Online proceedings for the IRCT General Assembly and 10th International Scientific Symposium - Delivering on the Promise of the Right to Rehabilitation

Time: 14:10 to 15:40 Download Poster

A perverse state: Ireland's disavowal of torture - past and present

Presenter(s) and co-author(s): Ms. Aisling Hearns ( Spirasi - Ireland )


Disavowal – “to disclaim knowledge of, responsibility for or association with”. Ireland’s history is marred by the scandals related to the Catholic Church and their role in child abuse. Ireland’s governance and laws have always been heavily intertwined with the Catholic Church. This has led to a culture of secrecy, denial and disavowal. Ireland is still raw and licking its wounds from the backlash of this scandal; still paying off the victims and actively silencing others. It is well known that history tends to repeat itself.


Currently, Ireland is doing just that with how it treats victims of torture who present on our shores. We have replaced the Magdalene Laundries with Direct Provision. We may not be the torture perpetrators in this cycle of history but we are failing in our attempt to provide the rehabilitation we have sworn to uphold for these new victims. This presentation will explore the role of disavowal in Irish society and how it impacts the government’s hesitation to acknowledge and act on rehabilitating victims of torture in Ireland. This will be done through a Lacanian psychoanalytic analysis of the concept of disavowal in relation to Ireland’s past failings with victims of clerical abuse and how it is impacting its current failings with victims of torture who arrive seeking asylum. It will be in keeping with the ethics outlined by the Psychological Society of Ireland and the Association for Psychoanalytic Psychotherapy in Ireland.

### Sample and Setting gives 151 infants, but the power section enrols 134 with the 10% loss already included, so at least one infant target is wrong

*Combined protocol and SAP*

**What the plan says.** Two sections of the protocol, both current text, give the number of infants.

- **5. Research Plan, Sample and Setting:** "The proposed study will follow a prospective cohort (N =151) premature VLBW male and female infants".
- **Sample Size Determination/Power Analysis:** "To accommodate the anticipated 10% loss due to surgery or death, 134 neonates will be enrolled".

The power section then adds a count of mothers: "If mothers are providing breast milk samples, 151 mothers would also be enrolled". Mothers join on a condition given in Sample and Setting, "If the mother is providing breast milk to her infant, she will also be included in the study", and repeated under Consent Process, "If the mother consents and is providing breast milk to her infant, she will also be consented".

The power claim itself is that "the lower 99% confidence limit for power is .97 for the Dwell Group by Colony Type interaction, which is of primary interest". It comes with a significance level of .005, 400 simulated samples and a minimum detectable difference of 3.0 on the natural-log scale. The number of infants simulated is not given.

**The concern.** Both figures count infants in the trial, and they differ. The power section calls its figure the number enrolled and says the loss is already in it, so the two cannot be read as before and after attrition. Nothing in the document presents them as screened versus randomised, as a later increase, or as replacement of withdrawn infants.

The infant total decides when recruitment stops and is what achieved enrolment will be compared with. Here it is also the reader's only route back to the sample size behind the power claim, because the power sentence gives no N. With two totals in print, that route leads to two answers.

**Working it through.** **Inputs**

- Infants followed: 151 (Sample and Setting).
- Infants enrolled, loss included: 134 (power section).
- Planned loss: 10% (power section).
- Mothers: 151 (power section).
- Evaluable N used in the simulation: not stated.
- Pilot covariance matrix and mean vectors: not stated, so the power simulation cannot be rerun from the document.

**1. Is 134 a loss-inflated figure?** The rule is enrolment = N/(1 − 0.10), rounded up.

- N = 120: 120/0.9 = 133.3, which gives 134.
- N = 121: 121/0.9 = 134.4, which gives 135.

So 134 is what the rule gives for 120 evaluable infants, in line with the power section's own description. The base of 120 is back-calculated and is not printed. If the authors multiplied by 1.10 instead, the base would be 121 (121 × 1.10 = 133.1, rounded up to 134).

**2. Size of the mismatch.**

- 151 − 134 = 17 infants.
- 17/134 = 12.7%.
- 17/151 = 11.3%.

This presentation will conclude that the Catholic Church in Ireland, and the role of power and secrecy associated with the Catholic Church, has been deep-rooted within Ireland’s mindset and has had devastating effects, not just for the victims of the past, but for all victims of torture who happen to seek asylum there. It will conclude that this has had a knock-on effect for torture rehabilitation services, like Spirasi, who are under-funded and remain relatively unknown. Ireland's disavowal presents a challenge for ‘advocacy and communications approaches to hold governments to account for delivery of torture rehabilitation services’.

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I declare that this work is ethically sound and no one is providing funding which may influence the contents.

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